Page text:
2.  Make lists of what you want.

Set time aside on a regular basis to journal at length the activities you enjoy in your current work, as well as the things you’d like to do or experience. Let your imagination soar; there are no limits. This is a powerful exercise that will get you to where you’re going fast.

If you’re not happy now, consider what you do want your life to look like in five or ten years.

If money is not an issue, what would you be doing?

3.      Focus on the positive.

As you focus on the positive aspects of your work, negatives at the water cooler become background noise.

Negative situations with managers and peers can loom large.  You mull words and actions in your mind, waking in the middle of the night to think about the situation.   Shift your attention and think positive thoughts on things you want to achieve.  Focus on what you want for an outcome.

When you wake up, visualize your day.  Trust that things will work for you easily and effortlessly.  You’ll stay in the flow.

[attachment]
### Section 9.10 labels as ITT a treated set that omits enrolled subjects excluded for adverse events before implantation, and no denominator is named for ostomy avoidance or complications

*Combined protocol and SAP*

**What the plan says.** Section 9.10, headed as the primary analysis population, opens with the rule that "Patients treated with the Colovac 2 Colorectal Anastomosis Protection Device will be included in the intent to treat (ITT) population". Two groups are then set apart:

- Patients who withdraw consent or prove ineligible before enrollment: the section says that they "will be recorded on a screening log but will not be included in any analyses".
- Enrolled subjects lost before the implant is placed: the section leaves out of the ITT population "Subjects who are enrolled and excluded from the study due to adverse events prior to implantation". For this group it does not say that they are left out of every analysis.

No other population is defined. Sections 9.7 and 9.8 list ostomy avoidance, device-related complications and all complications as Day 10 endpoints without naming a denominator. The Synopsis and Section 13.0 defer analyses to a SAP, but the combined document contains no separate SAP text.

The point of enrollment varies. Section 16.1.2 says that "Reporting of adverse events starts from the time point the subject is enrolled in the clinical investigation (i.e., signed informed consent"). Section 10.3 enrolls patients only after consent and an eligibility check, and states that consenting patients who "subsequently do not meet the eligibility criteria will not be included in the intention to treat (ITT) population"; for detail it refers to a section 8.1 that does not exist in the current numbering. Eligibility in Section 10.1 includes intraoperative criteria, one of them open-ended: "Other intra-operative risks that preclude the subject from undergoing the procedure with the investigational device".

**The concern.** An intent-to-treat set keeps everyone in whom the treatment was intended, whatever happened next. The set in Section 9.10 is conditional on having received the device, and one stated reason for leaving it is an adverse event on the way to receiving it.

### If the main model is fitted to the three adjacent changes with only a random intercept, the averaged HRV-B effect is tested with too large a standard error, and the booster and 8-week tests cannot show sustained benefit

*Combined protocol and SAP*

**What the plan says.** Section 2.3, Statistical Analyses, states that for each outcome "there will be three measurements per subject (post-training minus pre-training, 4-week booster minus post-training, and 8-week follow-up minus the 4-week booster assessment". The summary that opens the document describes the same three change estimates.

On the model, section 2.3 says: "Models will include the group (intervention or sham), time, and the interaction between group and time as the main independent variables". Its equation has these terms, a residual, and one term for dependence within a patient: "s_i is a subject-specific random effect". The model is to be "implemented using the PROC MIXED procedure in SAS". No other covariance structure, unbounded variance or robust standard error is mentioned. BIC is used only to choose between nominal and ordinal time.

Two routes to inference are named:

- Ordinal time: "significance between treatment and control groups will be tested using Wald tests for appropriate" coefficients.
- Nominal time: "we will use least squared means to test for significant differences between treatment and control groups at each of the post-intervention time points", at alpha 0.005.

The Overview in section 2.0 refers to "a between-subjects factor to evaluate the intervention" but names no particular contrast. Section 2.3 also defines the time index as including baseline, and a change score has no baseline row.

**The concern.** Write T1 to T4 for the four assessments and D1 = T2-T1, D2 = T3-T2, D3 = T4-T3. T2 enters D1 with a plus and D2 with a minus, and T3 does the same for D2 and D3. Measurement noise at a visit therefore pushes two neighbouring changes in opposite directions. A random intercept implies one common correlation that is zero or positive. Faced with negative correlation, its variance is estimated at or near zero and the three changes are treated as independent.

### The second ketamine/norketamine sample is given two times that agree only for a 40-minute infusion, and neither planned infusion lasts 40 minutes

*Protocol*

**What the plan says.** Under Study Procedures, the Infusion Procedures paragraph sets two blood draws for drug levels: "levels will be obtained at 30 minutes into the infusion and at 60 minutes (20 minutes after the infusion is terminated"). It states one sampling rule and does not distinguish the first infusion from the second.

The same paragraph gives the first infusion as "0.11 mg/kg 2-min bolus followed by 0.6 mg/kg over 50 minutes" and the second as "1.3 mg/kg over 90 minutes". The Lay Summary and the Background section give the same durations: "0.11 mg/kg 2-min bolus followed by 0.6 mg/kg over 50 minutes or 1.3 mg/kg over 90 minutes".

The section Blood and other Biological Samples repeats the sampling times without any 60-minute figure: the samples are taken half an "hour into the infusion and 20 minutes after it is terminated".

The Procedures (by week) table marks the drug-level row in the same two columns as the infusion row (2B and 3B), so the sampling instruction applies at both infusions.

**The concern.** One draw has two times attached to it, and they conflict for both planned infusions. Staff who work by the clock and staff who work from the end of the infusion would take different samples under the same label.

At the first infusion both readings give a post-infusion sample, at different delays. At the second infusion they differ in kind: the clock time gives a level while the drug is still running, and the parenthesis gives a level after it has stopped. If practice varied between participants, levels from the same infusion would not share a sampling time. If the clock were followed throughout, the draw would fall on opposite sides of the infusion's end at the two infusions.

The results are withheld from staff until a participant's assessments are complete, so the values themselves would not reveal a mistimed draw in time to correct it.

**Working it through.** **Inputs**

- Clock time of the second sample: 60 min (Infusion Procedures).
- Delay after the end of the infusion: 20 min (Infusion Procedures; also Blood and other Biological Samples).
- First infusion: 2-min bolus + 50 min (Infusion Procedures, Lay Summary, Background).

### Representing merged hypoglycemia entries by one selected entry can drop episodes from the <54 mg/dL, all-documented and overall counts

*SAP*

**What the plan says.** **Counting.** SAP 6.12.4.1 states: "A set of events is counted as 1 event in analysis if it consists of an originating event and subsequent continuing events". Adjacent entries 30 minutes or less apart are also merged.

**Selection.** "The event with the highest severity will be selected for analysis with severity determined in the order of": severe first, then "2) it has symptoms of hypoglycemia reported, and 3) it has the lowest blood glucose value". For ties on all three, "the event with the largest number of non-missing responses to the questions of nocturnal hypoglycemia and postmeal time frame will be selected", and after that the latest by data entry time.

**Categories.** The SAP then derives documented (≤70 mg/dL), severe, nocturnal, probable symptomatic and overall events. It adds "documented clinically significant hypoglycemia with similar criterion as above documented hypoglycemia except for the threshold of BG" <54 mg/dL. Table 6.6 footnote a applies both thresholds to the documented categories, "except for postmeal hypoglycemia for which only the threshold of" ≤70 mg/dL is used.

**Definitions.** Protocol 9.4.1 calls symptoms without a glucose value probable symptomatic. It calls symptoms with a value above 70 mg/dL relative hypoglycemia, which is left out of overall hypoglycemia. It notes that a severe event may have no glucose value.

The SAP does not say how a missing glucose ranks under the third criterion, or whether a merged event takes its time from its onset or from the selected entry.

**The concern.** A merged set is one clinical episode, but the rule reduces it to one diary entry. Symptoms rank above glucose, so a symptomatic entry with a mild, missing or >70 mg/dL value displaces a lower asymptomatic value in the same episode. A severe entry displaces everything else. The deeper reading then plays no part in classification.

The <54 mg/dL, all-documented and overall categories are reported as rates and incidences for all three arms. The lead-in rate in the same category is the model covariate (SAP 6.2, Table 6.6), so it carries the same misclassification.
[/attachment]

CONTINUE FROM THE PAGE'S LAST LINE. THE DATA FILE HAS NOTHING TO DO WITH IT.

4.      Balance Your Day.

Balance is the key to integrating all the elements of your being.  Create space, as you would for any professional appointment, to take care of yourself.

Are you overdue for dental appointments or that annual physical?   Do you work out regularly and selfishly guard this special time?

Nourish your spirit.   Create breaks in your day to hear yourself and make decisions regarding issues in your life.

Maintaining perfect health frees you to focus on your true goals.

5.   Laugh-A lot!

We all find more joy and feel a great release when we laugh with our team.  Laughing releases tension and makes you feel good about yourself.  There are scientific studies on laughter’s ability to heal.